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Solving PDEs

  1. Nov 11, 2006 #1
    For conventional PDEs like diffusion, waves, it seems the standard way to solving them is in two steps.

    1. Use separation of variables method to make them into ODEs
    2. Use eigenvalues and eigenfunctions theory on ODEs to construct the final solution consisting of an infinite number of eigenfunctions which statisfies the BC and intintial conditions.


    Some people say that to solve them you use either separation of variables technique or eigen theory. But to me they are intimately related and both are needed in solving PDEs. Am I correct?
     
    Last edited: Nov 11, 2006
  2. jcsd
  3. Nov 11, 2006 #2

    gvk

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    They are intimately related, if they apply to linear equations.
    In this case there is no difference amount them as well as with similar method of Green functions.
    But if the PDE are nonlinear sometimes you can separate the variables in contrast to the Green function method which does not work.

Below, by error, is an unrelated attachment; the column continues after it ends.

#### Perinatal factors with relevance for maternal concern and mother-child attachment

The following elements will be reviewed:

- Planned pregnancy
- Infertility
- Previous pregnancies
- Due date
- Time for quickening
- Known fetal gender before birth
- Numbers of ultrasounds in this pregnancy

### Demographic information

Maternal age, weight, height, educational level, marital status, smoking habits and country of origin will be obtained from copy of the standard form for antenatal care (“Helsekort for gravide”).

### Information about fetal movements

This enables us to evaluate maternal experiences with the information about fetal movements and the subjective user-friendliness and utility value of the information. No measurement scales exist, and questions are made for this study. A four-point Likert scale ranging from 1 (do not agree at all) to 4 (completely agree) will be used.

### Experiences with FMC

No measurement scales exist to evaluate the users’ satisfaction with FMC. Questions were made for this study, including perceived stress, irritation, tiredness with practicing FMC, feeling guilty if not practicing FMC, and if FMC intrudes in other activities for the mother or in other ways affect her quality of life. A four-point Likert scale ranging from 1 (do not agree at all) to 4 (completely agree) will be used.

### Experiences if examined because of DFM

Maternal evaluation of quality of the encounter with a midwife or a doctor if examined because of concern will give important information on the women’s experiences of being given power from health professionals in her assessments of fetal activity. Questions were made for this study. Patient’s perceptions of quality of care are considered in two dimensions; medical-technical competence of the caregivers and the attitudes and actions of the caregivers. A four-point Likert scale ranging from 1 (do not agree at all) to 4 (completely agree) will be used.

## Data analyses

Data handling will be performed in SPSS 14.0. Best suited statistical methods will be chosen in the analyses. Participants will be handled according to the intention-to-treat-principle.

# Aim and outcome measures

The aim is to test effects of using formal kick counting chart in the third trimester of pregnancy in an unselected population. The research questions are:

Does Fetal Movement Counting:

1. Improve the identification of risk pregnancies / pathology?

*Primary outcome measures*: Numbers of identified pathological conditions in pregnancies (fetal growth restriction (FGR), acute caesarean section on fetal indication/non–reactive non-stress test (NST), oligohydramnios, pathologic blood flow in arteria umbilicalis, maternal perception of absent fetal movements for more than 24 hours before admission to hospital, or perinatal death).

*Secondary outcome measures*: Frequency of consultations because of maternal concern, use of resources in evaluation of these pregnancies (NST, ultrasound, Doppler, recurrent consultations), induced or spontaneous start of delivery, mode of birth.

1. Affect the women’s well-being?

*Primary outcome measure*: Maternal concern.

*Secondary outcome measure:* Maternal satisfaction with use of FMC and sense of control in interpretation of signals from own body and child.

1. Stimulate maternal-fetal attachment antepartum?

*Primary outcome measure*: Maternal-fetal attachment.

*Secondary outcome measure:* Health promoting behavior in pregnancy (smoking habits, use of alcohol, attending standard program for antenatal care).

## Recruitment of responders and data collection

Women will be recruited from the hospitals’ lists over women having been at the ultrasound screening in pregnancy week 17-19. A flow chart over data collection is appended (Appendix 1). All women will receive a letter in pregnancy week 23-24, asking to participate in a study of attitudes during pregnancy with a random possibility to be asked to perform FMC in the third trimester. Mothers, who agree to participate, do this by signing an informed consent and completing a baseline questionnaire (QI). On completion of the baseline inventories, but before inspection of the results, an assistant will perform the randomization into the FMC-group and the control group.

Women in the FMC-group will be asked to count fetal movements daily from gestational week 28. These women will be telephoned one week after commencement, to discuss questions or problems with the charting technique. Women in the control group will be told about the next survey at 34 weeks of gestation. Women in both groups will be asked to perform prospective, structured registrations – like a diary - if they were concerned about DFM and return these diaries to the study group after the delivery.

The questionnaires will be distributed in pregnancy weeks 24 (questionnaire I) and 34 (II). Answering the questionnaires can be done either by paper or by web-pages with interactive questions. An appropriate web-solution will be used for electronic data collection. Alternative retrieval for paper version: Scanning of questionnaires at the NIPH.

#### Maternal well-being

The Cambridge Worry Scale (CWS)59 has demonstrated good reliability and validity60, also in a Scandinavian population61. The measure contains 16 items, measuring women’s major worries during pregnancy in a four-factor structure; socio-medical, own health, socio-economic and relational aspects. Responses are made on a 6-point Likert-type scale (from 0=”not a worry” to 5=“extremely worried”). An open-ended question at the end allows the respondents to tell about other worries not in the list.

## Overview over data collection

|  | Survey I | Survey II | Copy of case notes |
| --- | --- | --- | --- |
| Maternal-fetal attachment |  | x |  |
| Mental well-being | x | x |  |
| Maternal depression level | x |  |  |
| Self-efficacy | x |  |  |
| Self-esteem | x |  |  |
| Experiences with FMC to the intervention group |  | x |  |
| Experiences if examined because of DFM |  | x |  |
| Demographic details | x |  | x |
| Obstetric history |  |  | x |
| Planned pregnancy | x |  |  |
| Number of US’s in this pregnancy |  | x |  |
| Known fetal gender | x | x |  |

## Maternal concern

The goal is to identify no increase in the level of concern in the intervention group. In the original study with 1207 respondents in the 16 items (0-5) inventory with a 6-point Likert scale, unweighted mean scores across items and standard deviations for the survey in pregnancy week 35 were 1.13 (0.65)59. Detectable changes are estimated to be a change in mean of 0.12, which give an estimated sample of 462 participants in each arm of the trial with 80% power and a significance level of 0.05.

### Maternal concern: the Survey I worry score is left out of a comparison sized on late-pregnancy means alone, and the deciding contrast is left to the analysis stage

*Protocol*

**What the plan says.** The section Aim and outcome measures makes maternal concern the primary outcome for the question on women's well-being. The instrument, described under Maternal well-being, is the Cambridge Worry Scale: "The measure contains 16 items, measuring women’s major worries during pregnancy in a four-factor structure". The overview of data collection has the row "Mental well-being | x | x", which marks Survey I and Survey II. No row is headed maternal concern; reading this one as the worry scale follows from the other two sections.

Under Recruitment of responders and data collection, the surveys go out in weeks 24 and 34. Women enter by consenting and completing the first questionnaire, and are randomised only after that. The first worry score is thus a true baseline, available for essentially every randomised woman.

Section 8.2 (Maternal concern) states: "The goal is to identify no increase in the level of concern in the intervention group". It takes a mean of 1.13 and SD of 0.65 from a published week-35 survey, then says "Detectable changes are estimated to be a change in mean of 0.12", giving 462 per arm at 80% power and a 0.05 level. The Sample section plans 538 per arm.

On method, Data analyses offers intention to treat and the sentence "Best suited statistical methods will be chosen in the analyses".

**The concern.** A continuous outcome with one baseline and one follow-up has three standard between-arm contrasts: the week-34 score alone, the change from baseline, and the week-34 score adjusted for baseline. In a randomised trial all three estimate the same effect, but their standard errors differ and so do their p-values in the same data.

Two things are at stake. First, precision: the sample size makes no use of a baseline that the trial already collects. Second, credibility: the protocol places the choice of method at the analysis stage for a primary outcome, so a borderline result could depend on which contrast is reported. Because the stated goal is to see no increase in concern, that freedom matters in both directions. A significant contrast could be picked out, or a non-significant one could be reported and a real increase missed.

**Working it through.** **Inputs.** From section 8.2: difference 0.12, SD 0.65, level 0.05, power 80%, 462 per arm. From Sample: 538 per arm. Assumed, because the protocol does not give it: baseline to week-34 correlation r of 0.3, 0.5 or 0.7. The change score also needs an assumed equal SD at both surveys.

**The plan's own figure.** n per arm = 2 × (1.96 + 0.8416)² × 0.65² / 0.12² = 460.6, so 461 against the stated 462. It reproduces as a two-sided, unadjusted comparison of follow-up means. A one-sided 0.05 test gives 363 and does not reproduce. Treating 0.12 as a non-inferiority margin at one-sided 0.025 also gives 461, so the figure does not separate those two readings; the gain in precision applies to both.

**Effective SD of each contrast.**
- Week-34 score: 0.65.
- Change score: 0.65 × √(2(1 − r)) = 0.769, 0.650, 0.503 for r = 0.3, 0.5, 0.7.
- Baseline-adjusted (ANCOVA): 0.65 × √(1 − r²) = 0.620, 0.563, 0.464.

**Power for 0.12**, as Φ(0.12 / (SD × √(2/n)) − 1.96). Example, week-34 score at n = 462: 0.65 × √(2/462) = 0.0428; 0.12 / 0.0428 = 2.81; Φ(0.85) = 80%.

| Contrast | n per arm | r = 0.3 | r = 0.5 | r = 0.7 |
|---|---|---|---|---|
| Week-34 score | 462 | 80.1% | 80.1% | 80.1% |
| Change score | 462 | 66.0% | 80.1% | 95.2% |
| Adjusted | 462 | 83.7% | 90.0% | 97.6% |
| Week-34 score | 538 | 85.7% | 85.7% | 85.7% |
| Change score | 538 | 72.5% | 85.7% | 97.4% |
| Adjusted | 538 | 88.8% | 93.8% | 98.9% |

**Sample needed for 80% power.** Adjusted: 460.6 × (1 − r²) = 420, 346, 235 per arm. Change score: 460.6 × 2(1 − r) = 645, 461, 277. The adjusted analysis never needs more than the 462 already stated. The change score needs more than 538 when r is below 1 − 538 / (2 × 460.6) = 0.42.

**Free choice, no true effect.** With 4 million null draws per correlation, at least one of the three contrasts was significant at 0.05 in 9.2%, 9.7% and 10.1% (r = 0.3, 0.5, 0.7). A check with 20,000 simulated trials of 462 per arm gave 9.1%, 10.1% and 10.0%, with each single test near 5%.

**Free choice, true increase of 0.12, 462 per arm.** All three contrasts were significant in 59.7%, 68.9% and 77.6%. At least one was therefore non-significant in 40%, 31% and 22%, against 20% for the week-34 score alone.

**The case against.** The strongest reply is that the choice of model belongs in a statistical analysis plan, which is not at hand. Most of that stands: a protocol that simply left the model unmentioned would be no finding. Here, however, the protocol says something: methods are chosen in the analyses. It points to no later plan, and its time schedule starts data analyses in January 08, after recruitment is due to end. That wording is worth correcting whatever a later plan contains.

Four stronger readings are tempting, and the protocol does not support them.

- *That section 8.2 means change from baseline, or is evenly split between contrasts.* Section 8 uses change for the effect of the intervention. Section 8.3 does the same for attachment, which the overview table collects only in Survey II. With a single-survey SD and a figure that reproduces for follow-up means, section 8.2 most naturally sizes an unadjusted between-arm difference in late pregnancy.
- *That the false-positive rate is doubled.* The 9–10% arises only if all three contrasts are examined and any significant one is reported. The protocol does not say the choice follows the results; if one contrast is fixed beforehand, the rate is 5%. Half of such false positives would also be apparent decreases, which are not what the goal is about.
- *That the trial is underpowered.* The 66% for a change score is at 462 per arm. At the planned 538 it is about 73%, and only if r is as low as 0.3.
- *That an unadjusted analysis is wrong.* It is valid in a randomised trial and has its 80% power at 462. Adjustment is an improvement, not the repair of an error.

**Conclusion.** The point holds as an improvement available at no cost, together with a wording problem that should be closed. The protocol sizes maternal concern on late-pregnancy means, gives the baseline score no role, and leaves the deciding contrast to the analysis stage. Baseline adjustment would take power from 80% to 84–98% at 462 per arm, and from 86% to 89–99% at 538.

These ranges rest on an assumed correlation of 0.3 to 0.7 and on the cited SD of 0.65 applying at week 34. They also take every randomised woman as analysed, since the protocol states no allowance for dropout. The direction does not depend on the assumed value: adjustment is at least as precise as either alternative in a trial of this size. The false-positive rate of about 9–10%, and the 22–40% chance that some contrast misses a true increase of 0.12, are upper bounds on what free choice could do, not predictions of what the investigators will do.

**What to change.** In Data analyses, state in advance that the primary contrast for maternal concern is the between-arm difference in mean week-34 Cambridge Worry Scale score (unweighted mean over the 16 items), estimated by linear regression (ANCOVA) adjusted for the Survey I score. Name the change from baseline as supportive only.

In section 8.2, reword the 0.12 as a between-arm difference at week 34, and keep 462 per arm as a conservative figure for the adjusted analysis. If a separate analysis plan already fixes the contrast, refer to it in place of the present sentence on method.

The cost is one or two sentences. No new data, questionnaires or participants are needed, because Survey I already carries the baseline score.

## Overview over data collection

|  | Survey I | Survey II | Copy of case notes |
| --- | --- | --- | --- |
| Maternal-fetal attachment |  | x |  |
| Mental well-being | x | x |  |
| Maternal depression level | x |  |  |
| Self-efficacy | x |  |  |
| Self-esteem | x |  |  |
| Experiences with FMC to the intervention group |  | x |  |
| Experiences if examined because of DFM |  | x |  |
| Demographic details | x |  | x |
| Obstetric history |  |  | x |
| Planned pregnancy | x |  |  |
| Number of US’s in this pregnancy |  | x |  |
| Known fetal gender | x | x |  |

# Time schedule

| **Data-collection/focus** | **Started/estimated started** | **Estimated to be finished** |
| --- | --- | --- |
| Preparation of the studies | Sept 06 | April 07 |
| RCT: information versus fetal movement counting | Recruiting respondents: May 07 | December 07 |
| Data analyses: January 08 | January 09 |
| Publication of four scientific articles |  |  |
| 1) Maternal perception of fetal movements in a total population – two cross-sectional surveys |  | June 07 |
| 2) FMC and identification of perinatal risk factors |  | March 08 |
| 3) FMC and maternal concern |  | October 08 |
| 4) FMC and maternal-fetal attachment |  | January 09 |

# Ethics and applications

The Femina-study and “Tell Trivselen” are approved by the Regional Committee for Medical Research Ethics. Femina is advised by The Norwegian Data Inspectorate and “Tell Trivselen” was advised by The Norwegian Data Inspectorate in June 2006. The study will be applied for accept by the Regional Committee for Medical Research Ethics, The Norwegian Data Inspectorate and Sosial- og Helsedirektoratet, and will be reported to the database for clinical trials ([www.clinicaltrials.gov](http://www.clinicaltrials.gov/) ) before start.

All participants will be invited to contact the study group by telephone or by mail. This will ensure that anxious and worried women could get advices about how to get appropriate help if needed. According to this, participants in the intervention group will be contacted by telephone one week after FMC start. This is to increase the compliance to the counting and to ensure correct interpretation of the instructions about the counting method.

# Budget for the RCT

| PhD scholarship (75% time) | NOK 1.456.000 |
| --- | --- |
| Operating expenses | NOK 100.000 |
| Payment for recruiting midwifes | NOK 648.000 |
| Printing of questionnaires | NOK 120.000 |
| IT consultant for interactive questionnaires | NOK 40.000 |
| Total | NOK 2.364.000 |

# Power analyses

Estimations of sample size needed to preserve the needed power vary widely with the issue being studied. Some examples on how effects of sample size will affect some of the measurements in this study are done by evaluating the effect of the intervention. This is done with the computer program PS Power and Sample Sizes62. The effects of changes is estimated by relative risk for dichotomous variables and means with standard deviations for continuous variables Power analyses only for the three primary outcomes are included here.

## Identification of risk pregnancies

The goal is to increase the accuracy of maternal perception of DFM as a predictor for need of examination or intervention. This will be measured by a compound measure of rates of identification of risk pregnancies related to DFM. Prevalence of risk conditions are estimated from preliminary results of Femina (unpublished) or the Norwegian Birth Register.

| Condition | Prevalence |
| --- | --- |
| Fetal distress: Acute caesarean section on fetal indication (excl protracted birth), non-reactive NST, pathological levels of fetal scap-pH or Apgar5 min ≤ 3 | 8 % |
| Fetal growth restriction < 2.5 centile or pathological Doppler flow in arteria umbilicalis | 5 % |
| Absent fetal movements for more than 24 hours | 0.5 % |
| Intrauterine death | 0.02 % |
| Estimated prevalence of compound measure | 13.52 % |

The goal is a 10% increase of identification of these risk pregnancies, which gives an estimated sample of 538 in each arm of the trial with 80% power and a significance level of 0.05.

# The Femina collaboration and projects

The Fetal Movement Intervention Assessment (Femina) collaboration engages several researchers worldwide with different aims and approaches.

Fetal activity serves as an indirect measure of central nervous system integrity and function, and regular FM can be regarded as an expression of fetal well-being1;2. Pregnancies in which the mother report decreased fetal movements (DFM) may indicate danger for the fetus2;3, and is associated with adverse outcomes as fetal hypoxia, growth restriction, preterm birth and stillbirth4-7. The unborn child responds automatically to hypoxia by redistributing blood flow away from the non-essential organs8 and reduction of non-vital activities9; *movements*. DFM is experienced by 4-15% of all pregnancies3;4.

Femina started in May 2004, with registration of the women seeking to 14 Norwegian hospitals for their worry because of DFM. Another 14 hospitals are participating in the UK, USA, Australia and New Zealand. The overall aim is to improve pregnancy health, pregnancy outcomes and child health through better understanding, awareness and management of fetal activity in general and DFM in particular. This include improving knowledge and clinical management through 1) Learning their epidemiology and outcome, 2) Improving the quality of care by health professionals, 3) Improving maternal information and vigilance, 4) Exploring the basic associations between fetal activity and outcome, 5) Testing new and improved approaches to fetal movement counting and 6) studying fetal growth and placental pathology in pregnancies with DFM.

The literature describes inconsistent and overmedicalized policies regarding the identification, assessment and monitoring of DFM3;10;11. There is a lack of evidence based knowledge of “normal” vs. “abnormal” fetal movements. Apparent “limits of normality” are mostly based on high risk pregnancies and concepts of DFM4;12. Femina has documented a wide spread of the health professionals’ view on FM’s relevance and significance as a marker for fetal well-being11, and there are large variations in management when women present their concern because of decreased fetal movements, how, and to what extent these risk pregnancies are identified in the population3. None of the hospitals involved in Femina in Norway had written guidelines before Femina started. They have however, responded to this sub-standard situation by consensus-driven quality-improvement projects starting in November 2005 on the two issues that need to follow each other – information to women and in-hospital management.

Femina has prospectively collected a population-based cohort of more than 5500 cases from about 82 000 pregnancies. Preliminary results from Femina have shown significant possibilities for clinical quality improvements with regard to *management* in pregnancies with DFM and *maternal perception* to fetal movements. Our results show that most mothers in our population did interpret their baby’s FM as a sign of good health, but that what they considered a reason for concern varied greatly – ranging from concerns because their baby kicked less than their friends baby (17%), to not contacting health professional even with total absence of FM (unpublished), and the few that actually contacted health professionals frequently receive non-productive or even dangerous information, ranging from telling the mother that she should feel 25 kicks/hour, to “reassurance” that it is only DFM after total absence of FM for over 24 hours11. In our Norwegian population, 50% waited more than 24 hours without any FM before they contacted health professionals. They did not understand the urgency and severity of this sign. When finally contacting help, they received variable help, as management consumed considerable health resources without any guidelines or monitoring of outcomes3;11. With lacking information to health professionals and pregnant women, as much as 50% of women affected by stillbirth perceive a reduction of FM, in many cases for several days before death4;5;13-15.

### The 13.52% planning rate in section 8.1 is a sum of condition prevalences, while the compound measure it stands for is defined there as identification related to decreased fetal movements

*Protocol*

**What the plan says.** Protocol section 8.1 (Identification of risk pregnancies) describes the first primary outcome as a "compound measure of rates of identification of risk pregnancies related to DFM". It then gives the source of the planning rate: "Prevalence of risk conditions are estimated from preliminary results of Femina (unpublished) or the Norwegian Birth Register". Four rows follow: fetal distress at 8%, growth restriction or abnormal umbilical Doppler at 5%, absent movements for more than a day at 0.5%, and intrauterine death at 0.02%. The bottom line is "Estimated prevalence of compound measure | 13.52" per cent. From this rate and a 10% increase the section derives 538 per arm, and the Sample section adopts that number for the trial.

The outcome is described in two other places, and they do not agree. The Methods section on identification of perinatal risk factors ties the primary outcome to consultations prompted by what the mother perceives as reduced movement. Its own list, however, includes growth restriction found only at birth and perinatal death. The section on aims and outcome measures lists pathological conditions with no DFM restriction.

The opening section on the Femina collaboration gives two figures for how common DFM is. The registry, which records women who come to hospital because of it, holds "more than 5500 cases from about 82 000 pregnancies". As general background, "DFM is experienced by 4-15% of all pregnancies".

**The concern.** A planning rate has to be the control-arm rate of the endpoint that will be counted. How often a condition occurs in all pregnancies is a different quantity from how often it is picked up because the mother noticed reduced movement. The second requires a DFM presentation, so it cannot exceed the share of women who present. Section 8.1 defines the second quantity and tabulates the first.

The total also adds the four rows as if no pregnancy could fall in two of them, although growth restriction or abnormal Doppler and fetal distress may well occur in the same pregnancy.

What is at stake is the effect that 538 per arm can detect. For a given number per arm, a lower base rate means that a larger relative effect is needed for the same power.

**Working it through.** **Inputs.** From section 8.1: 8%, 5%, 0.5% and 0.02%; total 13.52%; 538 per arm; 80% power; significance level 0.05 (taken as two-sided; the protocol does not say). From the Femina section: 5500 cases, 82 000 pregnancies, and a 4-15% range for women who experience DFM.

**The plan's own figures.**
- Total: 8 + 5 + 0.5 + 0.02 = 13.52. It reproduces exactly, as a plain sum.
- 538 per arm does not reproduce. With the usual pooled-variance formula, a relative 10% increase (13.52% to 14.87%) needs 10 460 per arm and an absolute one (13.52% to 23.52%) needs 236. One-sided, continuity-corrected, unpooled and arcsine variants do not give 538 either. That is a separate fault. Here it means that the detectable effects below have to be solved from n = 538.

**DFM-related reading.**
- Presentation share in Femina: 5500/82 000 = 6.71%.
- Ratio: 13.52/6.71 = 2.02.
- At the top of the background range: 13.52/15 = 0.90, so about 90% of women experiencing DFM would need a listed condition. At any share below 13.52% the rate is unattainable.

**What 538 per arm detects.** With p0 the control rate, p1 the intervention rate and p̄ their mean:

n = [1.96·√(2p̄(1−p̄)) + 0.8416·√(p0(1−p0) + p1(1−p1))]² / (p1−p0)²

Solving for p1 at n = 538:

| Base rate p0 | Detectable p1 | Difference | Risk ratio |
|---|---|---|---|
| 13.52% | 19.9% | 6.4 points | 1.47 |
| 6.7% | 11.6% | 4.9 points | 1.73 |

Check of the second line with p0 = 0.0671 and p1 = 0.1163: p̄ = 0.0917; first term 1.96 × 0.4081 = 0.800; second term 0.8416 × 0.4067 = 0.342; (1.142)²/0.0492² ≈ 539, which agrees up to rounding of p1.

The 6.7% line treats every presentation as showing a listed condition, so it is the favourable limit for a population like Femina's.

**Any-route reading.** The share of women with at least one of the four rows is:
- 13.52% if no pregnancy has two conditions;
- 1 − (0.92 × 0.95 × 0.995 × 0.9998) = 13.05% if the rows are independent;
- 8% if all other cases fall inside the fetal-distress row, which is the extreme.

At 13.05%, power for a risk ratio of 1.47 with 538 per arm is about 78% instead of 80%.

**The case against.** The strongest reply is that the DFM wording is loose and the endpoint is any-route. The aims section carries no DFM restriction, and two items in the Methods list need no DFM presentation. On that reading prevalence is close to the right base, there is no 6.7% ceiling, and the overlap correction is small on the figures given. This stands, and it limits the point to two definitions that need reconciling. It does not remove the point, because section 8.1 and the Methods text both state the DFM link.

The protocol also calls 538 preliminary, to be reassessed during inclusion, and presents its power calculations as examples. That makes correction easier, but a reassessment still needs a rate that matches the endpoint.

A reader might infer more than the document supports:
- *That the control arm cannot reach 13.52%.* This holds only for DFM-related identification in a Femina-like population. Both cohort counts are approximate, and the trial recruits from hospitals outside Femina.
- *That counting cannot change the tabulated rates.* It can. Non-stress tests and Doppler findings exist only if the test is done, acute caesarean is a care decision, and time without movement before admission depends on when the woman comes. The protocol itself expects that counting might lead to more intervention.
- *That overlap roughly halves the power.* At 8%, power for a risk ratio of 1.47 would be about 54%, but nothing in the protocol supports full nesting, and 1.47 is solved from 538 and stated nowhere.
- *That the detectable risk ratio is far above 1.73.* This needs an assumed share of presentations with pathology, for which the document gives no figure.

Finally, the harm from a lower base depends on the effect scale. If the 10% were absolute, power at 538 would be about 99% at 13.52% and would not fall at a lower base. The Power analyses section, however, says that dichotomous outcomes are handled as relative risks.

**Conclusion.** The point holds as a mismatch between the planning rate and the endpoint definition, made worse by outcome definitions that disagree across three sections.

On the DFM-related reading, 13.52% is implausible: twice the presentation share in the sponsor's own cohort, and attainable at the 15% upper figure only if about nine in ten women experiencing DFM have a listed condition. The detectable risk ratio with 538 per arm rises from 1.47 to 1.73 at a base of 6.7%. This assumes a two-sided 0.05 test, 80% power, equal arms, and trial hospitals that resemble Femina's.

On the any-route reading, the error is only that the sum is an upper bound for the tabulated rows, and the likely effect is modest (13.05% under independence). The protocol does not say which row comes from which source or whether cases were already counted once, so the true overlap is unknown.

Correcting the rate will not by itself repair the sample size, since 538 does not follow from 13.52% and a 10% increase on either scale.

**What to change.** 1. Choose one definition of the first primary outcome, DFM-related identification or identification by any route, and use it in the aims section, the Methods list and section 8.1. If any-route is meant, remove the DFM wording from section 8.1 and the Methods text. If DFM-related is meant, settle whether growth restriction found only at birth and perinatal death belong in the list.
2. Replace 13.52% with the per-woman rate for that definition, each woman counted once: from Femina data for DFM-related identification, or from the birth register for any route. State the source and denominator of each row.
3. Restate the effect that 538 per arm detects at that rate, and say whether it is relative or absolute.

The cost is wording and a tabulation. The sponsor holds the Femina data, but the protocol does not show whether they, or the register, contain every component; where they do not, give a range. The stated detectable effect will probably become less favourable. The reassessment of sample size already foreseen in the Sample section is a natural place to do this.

4. Nov 17, 2006 #3
    It solve by wich space you choose?
    if continuous functions ok no problem
    but if you solve on other spaces like sobolev spaces, in this case your method will not be avalable
     
  5. Nov 29, 2006 #4

    Chris Hillman

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    Hi, pivoxa,

    There are many possible methods which can be considered "standard attacks" on various types of PDEs, but certainly separation of variables (which rests upon Sturm-Liouville theory and eigenthings) is one of the more general. Another general method (actually, it can claim to be in some sense the MOST general method) is symmetry analysis, a powerful generalization of dimensional analysis. There are many excellent textbooks on this method; one which emphasizes applications to fluid dynamics is Cantwell, Introduction to Symmetry Analysis.

    Chris Hillman
     
    Last edited: Nov 29, 2006
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